Advice Needed - Raised Garden Beds

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Hi

I am new to gardening and am looking to create a raised garden bed off of the ground. I am planting a variety of sunflowers, vegetables and herbs.

I was looking at the layers that you have to use to create the bed. I just was to know if the layers that I am thinking to use from the bottom up are good:
1. Burlap liner
2. Coconut coir
3. Drainage stones
4. Compost
5. Raised garden bedbsoild
6. Mulch with mosiiquite pellets

Are those layers good?
 
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I don't think you need coco coir. I would put a sheet of landscape fabric on the bottom to help keep the soil and stones from obstructing the drainage holes, then just a good all purpose garden soil on top and you're done.
 

Mystic Moon Tree

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Saying "vegitables & herbs" is too broad. That is a vast list of plants that all have different growing needs & may not be able to grow together in your single raised bed. There are several types of raised bed. One way is to level the ground, lay down rabbit fencing, place the frame for the bed. You only would add drainage rock if the plants you are planting like to be fairly dry, otherwise you wouldn't put rock. You might do a slow release hugel low down in the bed for the longevity of it. Then you put in whatever compost fill dirt up to just under a foot. Unless, you are doing root crops, then you want a light fertile medium throughout, you would then add your nice compost, fertilizer, potting mix, amendments, etc. based on the plants' needs. Some plants need sand, others bennefit from coir, peat, vermeculite, perlite, lime, meal, maneur, leaf mulch, etc. while others don't. After you plant the plants you might add an apropriate mulch, wood chip or ground cover. Burlap could take the place of the rabbit fencing if you don't have burrowers, or you can use weed cloth, or cardboard, plastic. That can be used to adjust how much moisture the planter will retain low down, and/or as a top cover for various reasons.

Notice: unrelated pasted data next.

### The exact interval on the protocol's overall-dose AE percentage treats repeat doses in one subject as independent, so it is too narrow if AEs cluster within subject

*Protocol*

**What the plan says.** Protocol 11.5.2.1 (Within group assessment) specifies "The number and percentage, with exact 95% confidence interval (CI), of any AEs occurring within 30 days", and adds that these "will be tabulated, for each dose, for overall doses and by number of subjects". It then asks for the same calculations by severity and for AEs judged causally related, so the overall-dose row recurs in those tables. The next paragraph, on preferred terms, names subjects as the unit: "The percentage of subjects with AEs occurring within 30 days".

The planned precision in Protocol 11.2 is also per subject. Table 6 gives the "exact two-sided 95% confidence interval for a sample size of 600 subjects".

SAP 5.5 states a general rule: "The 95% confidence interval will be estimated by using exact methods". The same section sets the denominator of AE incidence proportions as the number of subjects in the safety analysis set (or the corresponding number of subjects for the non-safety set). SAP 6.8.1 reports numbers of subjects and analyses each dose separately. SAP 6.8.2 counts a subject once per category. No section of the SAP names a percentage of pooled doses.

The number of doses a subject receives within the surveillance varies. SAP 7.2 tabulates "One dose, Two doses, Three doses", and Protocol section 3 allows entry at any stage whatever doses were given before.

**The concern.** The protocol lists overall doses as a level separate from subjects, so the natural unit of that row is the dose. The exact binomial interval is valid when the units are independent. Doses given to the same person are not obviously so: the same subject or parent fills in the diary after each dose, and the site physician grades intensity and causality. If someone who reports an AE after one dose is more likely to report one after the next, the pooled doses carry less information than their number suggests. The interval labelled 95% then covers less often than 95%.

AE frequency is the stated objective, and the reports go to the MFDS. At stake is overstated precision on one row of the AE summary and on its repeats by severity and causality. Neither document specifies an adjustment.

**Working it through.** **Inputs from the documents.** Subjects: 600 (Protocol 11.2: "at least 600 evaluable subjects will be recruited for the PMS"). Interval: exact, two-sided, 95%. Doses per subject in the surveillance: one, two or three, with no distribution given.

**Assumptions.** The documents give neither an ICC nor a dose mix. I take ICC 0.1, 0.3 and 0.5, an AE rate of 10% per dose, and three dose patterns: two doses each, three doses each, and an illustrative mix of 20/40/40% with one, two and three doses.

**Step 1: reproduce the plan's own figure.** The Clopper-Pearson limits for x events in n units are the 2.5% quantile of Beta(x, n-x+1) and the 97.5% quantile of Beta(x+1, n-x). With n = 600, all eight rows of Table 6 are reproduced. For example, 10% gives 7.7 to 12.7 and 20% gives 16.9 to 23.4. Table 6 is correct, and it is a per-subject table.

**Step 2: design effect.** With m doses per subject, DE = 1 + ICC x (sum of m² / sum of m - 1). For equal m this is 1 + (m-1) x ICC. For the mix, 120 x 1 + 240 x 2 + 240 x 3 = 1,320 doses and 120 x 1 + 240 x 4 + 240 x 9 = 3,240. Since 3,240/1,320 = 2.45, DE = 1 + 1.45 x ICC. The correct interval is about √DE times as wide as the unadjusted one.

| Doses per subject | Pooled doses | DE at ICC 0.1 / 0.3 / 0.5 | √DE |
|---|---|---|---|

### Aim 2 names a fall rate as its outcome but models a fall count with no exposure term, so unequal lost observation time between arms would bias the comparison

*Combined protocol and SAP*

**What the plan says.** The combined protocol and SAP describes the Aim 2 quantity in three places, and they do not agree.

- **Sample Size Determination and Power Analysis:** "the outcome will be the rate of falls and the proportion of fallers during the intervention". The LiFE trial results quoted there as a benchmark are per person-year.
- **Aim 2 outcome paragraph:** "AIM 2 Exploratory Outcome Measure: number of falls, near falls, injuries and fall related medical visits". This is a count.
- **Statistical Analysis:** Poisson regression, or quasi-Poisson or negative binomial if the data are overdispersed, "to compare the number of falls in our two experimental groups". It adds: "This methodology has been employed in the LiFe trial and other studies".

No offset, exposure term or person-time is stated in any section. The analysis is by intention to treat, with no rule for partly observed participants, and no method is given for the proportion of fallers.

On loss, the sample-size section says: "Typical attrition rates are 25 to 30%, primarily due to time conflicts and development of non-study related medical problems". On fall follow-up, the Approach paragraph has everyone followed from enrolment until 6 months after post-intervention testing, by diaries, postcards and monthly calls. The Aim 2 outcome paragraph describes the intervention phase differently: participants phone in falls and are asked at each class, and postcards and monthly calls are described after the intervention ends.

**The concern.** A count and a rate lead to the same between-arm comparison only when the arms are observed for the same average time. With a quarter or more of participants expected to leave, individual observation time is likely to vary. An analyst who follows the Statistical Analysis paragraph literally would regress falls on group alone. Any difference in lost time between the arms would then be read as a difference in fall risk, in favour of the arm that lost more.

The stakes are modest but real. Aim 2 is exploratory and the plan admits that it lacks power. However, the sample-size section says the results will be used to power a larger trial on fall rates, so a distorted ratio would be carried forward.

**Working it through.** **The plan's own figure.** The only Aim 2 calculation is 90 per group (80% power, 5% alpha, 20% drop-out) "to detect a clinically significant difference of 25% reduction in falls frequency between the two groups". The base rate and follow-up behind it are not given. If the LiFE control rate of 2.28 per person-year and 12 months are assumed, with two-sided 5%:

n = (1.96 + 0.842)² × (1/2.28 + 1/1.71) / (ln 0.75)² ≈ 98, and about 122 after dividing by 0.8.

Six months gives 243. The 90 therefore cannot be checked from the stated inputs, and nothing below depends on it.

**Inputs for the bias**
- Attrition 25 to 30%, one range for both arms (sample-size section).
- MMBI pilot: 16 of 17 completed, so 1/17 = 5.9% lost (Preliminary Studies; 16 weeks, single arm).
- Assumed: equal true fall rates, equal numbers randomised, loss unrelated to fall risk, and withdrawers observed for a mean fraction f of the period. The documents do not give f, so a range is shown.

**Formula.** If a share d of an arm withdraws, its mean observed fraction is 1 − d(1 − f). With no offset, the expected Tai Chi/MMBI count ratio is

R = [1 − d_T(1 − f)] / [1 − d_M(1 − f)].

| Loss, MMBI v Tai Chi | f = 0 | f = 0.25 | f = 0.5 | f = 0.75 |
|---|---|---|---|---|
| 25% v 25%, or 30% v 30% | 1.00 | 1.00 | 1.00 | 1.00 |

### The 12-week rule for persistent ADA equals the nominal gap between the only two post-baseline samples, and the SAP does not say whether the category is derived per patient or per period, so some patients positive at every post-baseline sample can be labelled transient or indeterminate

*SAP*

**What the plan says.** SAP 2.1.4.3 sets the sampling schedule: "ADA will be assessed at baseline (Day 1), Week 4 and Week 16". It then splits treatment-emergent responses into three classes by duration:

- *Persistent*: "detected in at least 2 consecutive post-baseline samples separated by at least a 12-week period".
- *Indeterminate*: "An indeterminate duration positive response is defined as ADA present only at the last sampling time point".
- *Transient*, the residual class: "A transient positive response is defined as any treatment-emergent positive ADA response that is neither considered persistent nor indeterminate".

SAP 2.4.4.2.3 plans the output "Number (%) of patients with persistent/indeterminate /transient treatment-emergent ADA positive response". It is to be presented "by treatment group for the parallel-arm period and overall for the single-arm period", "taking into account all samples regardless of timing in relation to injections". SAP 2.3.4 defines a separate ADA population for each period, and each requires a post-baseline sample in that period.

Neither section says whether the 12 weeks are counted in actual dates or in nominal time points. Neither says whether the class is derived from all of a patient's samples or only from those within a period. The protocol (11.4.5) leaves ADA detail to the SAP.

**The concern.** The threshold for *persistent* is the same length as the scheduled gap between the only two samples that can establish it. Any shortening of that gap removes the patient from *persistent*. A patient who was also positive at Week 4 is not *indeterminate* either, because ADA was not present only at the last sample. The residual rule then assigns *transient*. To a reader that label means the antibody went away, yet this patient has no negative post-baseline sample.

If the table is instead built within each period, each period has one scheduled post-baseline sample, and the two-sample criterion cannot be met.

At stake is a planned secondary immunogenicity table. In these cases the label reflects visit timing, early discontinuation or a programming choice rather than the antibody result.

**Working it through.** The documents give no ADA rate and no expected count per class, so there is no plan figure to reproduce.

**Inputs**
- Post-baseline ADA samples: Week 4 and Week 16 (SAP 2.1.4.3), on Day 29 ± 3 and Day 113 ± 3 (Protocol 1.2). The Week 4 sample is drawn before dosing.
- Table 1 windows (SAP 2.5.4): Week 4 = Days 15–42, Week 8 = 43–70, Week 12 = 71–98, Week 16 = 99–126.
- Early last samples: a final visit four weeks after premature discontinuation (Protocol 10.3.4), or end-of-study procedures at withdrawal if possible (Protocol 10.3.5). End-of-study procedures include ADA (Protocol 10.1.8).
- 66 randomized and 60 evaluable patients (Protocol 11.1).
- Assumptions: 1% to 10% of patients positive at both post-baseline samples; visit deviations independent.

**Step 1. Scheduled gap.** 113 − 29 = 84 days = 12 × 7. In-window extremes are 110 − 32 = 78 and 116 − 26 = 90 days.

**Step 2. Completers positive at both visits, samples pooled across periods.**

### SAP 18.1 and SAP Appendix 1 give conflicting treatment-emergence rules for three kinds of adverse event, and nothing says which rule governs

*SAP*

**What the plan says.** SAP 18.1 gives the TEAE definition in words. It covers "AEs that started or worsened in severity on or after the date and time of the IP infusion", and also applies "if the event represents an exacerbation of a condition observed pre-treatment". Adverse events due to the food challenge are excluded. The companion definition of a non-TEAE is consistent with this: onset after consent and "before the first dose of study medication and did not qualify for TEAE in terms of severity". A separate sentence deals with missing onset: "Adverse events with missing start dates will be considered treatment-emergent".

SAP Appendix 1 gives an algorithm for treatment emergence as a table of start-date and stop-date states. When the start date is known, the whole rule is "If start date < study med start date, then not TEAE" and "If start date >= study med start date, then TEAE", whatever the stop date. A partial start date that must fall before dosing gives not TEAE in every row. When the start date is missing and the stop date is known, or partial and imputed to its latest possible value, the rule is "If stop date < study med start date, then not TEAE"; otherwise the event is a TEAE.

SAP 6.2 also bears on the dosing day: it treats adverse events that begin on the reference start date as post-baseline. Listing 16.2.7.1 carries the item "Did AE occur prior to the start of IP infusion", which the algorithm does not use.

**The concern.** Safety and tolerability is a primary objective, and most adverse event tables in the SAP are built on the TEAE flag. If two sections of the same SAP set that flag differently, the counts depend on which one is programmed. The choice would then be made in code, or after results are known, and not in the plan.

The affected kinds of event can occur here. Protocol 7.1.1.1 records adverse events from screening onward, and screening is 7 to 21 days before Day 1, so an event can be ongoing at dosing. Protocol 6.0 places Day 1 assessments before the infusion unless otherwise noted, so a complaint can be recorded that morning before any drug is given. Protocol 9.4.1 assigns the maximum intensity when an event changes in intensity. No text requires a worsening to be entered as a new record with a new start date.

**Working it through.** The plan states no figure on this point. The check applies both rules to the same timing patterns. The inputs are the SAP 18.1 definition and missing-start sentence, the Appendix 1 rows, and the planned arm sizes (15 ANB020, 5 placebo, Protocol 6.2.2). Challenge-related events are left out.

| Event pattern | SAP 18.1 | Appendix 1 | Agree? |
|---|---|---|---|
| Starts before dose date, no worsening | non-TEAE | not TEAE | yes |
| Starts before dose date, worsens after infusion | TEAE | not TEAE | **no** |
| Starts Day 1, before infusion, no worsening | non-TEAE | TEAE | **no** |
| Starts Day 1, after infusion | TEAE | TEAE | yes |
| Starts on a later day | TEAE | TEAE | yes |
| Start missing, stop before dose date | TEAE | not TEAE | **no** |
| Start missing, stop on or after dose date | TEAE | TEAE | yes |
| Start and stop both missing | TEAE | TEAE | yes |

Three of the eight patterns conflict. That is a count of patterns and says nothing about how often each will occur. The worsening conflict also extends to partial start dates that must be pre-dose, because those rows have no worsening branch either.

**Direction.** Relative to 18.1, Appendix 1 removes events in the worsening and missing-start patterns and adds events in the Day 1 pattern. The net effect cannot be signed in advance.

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Thank you for the advice.

There are going to be raised garden beds so the won't touch the ground.

I am planning to cycle through different plants so that's why I tried to give a generalised planter set up, so I do appreciate the substitutions you suggested because I can make different environments in different planters.

Thanks so much for your help again.
 
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I Have several different types of raised beds, all with some type of irrigation. My best performing beds are wicking beds. They have a water reservoir so you never have to worry about over or under watering. I think it would be a perect fit for an off the ground bed. Being off the ground the bed will be subject to periods of lack of waer unless you're there to make sure they're watered. Not to mention it would br easy to over water. This video is how I started and will work with any type of container.
 
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These are awesome but they are a bit too big for the space I am working with.

However I will definitely keep your business in mind when I eventually gain more space.
 
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I'm certainly not telling you what to do but personally unless there are strong physical limitations I see no logical reasoning behind having beds off the ground, in fact I think they cause more issues than benefits, not the least of is having legs to support all that weight, specially after heavy rains. I have 5 4x8' raised beds made of cedar because I have tons of rock here and digging down far is near impossible. My beds are 16" tall so I have close to 20" of soil which allows me to grow anything I want. I also have no issues with soil drainage, drying out or freezing solid in our cold winters up here in zone 5A. Plus being on the ground is quite beneficial for soil borne microbes and worms to migrate into my beds. They were also much easier to construct not having to deal with a bottom, I made each side and end on the picnic table and then screwed them together in place.
garden boxes (2).JPG
 
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I find wooden sides to a bed can cause drying out, lining or building with something non permeable is better.
 
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I find wooden sides to a bed can cause drying out, lining or building with something non permeable is better.
I've been using wooden raised beds for over 20 years now. My first ones were 2" Hemlock that lasted over a dozen years before they rotted out and these present ones are 1" cedar that I expect to last even longer. I have had zero issues with my beds drying out any faster than my ground beds, having a good level of soil organic matter takes care of that. We get reasonable amounts of rain and between my three large rain barrels and the hose I have no problem keeping my beds from drying out. I actually don't mind if the wood dries out a bit on the inside and breaths instead of having constant moisture against the wood trapped between a membrane and the wood even if it is cedar.
 

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